This will give you an idea of what it's really like.

No matter how long you dated before you tied the knot or how many sessions of premarital couples' counseling that you aced, nothing can quite prepare you for the first year of marriage. Even couples who lived together before saying "I do" have to face the challenges of compromise, understanding, and patience. Making it through those first 365 days isn't always easy, but rest assured, you're not the only twosome figuring it out as you go. Here, five couples sum up what their first year of marriage has been like in one all-important word.

Chelsea Wakefield Ramsey & Christopher Ramsey: "New" + "Fun"

Chelsea: "I would say 'new' because everything was a learning experience! I had been by myself for several years so I had to learn to live with someone and include them in all my plans."

Christopher: "I pick 'fun' because I had a new best friend that I could do everything with and I always have someone to talk to."

Brad and Jenn Barlow:"Compromise" + "Integrate"

Brad: "Definitely 'compromise.' I have only shared a living space with roommates in college, and besides a dorm room, I've never had to share a room, much less a bed. Jenn had her own way of doing things, as did I, so we had to learn what we were willing to compromise on (bedroom door open or closed at night, dishes in the sink or on the counter, how clothes are folded/put away) and what things we absolutely could not change. I don't feel like either of us compromised on anything that is truly important to us, but we had to learn how to be a married couple and not just a dating or engaged couple."

Jenn: "I choose 'integrate.' Brad and I are traditional, conservative Catholics, so we didn't live together before we got married. After we got married, we had to figure out how to merge our lives: names on the mortgage, joint bank accounts, furniture ... even the little things like bed pillows and books. I love to purge, and Brad likes to hoard. It was hard for him to let go of some of his 'stuff' and I was perhaps a little forceful in my desire to purge our lives of two of everything. We had to figure out what was worth keeping separate (we actually have separate bank accounts) and what was worth combining (we didn't need eight pillows for our bed)."

Rachel & Josh Chinery: "Secure" + "Cherish"

Rachel: "'Secure' would be the word I would use to describe my first year of marriage. I expected the first year of marriage to be tough because everyone says it will be, but it wasn't. Don't get me wrong there were trials we didn't expect, but Adam never left my side. It took about nine months for me to realize this man wasn't going anywhere. That he meant it when he promised me forever. With that came a sense of security I had never felt, and I am so grateful to have. He stayed when I was being unreasonable and sassy, he fed me when I was hangry, he held me when I cried, made me laugh when I was sad, nursed me back to health when I was sick, and listened when I needed to talk. It was always safe to be who I am with him and I had/have never felt more protected and secure."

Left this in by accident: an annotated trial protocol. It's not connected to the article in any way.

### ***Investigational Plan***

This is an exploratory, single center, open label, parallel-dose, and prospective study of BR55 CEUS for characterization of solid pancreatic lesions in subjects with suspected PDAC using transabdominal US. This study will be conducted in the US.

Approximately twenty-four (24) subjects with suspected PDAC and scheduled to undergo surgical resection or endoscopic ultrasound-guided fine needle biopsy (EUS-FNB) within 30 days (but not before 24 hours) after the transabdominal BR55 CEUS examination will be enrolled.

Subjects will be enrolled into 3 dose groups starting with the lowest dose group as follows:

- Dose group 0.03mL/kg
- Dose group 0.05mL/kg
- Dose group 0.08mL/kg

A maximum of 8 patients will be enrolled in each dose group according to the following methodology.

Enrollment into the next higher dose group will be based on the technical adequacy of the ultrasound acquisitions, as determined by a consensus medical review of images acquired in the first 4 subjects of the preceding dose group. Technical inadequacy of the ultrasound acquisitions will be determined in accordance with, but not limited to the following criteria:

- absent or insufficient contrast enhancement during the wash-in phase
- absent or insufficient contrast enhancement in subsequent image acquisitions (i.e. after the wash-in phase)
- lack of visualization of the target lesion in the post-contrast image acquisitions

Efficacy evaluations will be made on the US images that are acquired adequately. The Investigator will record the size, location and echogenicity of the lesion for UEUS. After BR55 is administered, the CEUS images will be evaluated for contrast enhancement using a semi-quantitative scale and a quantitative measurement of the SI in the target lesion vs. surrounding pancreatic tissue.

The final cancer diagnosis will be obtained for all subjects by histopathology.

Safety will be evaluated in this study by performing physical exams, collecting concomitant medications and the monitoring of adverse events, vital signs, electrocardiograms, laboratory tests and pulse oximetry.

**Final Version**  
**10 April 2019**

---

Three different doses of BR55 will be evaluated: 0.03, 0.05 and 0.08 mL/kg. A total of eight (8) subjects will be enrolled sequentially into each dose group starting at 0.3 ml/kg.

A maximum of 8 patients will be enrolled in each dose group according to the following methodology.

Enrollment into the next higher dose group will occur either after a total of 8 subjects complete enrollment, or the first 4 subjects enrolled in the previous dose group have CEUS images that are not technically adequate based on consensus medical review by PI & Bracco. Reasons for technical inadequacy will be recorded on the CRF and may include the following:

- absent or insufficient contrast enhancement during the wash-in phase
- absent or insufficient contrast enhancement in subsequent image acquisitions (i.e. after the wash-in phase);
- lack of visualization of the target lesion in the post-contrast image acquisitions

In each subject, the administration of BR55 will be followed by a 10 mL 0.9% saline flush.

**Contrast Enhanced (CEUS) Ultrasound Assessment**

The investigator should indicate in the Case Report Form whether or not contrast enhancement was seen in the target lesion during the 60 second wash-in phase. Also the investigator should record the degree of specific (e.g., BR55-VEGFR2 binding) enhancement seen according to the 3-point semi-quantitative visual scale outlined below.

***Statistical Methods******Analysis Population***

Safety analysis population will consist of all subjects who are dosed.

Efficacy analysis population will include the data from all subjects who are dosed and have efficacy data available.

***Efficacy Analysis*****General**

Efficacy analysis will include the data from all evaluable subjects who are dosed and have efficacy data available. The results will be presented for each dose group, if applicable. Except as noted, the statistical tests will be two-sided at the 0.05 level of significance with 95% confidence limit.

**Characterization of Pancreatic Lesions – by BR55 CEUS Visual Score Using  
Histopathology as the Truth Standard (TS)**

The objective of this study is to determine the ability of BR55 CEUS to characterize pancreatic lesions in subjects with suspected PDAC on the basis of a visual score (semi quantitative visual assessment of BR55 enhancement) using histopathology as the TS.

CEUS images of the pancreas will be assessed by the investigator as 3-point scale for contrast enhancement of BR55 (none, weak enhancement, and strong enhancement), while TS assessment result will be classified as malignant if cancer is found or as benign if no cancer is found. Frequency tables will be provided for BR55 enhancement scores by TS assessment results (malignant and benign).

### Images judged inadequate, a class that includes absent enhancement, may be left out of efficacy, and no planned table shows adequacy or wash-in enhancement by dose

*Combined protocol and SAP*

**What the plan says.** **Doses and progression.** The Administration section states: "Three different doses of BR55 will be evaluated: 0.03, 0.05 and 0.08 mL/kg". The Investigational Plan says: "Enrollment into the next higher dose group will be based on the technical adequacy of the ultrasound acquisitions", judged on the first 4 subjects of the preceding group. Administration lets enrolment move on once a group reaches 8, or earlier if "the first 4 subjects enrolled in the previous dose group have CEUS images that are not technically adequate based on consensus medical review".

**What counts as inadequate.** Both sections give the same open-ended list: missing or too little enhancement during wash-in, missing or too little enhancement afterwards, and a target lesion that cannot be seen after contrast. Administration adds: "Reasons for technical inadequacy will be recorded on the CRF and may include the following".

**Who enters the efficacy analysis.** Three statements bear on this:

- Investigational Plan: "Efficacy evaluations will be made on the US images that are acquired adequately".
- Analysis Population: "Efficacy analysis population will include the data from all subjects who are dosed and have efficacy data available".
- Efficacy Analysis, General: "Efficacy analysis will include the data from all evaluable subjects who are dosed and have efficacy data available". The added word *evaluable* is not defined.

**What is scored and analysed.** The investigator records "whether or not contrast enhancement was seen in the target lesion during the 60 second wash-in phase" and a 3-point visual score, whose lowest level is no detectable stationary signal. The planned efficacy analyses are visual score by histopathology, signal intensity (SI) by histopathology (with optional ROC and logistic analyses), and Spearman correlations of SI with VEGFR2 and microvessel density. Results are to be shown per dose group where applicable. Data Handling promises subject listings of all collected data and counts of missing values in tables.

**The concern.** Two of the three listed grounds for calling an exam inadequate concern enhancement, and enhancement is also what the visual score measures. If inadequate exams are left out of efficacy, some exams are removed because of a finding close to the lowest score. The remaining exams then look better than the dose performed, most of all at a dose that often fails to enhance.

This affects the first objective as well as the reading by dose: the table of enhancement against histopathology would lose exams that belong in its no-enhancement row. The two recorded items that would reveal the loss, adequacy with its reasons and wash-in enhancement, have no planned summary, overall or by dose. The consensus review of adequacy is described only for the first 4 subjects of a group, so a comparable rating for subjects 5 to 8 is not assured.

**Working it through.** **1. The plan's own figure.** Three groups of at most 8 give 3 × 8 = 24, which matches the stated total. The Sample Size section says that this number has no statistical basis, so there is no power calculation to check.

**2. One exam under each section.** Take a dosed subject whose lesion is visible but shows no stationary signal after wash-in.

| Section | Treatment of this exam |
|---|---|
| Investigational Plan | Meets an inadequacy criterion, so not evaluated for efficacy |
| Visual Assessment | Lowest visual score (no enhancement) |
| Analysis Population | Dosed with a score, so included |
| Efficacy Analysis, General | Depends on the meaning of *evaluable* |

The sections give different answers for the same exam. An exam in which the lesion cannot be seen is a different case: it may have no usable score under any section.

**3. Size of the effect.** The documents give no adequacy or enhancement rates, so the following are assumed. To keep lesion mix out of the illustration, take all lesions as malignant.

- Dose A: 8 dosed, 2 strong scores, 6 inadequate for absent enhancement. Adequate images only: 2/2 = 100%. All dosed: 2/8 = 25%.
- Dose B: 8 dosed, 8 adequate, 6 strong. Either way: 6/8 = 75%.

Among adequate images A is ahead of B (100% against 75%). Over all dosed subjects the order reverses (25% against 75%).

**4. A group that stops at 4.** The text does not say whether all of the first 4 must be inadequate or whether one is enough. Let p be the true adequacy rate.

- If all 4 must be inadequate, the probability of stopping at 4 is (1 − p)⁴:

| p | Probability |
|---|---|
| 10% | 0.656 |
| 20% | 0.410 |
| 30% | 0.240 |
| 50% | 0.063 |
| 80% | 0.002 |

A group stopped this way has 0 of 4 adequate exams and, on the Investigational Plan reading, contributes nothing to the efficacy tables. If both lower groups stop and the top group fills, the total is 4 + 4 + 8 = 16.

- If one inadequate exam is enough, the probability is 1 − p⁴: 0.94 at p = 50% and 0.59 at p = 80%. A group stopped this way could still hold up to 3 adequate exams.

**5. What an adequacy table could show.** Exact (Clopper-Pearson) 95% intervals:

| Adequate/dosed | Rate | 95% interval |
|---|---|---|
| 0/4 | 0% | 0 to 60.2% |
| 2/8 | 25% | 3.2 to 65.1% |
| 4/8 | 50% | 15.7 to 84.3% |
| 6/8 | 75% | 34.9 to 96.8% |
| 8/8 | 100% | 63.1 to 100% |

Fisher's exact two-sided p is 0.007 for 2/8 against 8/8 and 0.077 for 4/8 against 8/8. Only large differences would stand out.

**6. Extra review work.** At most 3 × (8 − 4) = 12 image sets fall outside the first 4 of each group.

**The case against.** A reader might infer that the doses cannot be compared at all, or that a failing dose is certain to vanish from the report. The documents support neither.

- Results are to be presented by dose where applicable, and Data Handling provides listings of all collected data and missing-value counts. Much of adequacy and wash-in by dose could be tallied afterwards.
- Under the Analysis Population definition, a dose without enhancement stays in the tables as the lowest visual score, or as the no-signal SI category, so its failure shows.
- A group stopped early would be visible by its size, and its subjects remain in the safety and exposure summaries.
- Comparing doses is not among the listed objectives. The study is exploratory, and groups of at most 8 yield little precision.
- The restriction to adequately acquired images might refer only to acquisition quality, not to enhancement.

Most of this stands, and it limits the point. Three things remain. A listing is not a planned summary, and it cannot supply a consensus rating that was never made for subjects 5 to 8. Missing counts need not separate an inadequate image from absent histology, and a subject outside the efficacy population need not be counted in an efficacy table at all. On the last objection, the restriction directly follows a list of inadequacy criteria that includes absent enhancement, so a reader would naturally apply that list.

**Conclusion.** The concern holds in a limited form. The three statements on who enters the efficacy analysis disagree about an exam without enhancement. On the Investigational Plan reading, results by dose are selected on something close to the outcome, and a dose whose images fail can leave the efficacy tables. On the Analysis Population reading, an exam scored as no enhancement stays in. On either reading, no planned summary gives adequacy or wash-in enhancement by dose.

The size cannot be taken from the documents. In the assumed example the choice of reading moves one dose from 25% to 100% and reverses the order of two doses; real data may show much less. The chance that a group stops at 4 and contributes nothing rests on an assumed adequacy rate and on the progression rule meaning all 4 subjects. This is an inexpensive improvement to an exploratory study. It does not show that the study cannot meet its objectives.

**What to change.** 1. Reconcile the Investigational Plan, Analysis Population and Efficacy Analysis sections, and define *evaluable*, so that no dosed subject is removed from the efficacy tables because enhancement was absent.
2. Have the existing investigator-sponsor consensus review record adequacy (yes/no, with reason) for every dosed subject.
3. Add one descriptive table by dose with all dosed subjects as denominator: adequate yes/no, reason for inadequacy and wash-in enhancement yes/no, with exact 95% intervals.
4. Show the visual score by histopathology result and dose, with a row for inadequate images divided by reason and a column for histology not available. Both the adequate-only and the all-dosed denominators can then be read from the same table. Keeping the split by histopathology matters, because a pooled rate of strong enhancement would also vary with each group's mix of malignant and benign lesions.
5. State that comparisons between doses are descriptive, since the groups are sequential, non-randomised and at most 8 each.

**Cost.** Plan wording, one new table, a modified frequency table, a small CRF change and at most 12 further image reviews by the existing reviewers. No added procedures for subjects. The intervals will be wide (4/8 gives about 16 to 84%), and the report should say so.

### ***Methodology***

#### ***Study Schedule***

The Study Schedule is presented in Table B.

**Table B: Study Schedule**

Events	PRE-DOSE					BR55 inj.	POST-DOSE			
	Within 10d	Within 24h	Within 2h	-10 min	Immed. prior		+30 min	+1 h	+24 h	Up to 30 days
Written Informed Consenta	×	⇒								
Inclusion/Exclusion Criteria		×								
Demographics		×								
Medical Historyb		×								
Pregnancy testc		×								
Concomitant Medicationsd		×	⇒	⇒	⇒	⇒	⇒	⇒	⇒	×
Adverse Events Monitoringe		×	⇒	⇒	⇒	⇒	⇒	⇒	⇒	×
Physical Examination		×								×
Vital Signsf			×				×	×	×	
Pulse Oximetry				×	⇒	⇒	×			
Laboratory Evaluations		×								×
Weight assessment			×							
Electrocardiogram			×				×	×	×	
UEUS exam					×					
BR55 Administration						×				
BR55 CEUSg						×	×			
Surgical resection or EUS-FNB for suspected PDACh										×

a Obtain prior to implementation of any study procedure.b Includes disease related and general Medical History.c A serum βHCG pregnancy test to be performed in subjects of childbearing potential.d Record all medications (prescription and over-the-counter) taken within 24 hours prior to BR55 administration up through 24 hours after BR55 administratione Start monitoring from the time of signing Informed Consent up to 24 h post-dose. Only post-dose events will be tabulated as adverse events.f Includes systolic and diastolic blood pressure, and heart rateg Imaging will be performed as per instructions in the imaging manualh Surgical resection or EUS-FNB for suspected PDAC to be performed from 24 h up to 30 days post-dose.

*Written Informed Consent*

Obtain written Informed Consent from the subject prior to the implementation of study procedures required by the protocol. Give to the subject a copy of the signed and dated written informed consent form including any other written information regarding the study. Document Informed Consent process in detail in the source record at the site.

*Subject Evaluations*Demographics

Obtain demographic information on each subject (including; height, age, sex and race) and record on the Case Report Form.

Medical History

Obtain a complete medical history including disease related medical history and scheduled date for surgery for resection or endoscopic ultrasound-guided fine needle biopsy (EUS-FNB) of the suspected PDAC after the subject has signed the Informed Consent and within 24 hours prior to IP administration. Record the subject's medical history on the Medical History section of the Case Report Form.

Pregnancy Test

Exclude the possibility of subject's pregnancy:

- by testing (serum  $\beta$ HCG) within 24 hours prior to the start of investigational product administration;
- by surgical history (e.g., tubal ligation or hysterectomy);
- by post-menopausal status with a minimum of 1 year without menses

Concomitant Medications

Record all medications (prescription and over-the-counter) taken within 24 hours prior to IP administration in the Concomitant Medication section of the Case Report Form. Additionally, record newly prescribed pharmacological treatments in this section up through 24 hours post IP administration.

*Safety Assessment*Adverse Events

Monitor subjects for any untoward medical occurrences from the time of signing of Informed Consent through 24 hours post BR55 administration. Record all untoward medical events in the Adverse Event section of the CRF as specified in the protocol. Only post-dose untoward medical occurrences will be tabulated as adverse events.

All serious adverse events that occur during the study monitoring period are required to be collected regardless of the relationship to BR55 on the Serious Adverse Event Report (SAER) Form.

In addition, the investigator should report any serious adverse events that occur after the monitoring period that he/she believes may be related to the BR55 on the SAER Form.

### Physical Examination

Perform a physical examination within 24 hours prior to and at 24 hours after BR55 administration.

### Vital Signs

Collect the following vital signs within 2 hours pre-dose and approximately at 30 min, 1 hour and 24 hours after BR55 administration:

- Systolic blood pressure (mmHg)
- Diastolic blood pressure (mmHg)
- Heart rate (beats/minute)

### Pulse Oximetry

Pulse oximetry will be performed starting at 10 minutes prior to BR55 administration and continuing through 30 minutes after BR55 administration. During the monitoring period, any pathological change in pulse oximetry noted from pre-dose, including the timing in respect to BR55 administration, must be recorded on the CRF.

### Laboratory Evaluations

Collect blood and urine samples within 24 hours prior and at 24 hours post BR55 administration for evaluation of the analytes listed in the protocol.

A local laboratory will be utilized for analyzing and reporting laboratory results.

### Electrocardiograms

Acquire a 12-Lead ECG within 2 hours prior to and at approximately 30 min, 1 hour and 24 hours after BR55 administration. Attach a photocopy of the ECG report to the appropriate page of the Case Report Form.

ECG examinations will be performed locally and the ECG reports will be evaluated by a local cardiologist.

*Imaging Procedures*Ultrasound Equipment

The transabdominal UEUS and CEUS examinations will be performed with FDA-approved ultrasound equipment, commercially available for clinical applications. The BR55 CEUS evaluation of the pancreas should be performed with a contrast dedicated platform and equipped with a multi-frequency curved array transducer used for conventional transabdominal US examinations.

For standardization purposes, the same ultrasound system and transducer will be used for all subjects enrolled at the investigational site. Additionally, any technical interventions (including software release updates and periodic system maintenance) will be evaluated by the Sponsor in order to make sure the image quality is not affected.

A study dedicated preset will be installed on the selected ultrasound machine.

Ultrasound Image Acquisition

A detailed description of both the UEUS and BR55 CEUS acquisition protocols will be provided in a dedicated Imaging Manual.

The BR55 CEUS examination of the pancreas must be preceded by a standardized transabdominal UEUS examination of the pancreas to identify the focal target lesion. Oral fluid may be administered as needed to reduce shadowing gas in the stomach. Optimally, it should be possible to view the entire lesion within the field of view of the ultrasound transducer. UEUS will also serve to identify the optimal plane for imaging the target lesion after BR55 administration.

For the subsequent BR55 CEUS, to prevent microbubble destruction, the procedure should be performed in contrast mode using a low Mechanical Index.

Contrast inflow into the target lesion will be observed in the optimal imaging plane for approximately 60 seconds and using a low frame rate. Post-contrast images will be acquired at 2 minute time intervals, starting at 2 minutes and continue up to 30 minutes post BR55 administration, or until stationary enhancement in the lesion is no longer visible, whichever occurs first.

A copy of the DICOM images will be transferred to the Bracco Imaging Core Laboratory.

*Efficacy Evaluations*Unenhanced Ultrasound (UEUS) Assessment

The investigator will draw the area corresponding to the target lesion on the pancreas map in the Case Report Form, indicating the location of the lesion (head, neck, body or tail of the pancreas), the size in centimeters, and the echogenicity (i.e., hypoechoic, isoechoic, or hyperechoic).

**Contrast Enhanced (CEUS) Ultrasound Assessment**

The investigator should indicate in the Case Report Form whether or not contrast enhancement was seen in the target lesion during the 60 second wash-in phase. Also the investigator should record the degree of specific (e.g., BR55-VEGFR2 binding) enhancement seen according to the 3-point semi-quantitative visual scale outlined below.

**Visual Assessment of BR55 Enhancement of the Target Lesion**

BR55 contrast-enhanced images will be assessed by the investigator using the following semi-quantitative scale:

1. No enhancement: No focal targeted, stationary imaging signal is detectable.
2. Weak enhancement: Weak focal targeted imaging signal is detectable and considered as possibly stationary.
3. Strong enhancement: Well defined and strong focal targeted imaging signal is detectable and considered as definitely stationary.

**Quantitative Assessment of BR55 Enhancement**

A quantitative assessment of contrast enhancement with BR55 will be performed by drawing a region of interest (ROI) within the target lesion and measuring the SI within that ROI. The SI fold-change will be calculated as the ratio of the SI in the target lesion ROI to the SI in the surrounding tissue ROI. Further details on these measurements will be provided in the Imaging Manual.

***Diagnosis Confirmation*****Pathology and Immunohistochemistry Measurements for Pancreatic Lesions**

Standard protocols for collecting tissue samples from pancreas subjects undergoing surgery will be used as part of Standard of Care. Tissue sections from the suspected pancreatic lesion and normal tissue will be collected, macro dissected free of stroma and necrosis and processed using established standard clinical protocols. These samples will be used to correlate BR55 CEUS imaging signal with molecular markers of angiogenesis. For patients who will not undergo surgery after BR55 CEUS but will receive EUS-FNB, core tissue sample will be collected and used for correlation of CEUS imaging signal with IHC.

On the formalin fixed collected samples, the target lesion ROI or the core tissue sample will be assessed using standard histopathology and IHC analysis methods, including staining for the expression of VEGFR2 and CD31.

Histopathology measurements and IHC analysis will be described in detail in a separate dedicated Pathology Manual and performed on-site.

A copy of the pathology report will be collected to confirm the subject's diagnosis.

Adam: "The word I'd choose to describe my first year of marriage would be 'cherish.' It means to protect and care for someone, to hold something dear, or keep in one's mind. I believe these definitions describe the way I feel about Rachel and how the first year went. Also, the first year involves feeling things out through trial and error. It can be frustrating and overwhelming one day, but worthwhile and fun the next. I cherished the first year of marriage with Rachel and I hope everyone can say the same about their first year, regardless of its ups and downs."

Anna and Randy Quarles: "Cooperation" + "Patience"

Randy: "I would say 'cooperation.' It was difficult going from living a bachelor lifestyle only having to worry about myself, to all of a sudden having to share things and think about someone else other than me. We both had to work on learning how to run a shared household and at making sure that we were both happy."

Anna: "My word would definitely have to be 'patience.' Though I dated my now husband for four years before we married, there were so many things I didn't know about him until we moved in together when we married. I had to get used to his habits (good and bad!) and realize that a lot of things he did were just part of his personality and I had to be patient, instead of getting mad or upset."

Sarah & Muene Mwaniki: "Sequel" + "Genuine"

Munene: "I would say 'sequel' because it was a continuation of our commitment to one another. We built a home together and made plans for our future."

Sarah: "For me, it was 'genuine.' There were many moments of love and affection. Our commitment to one another strengthened through the difficult times and I think we both realized that being partners is both difficult and unbelievably fulfilling."


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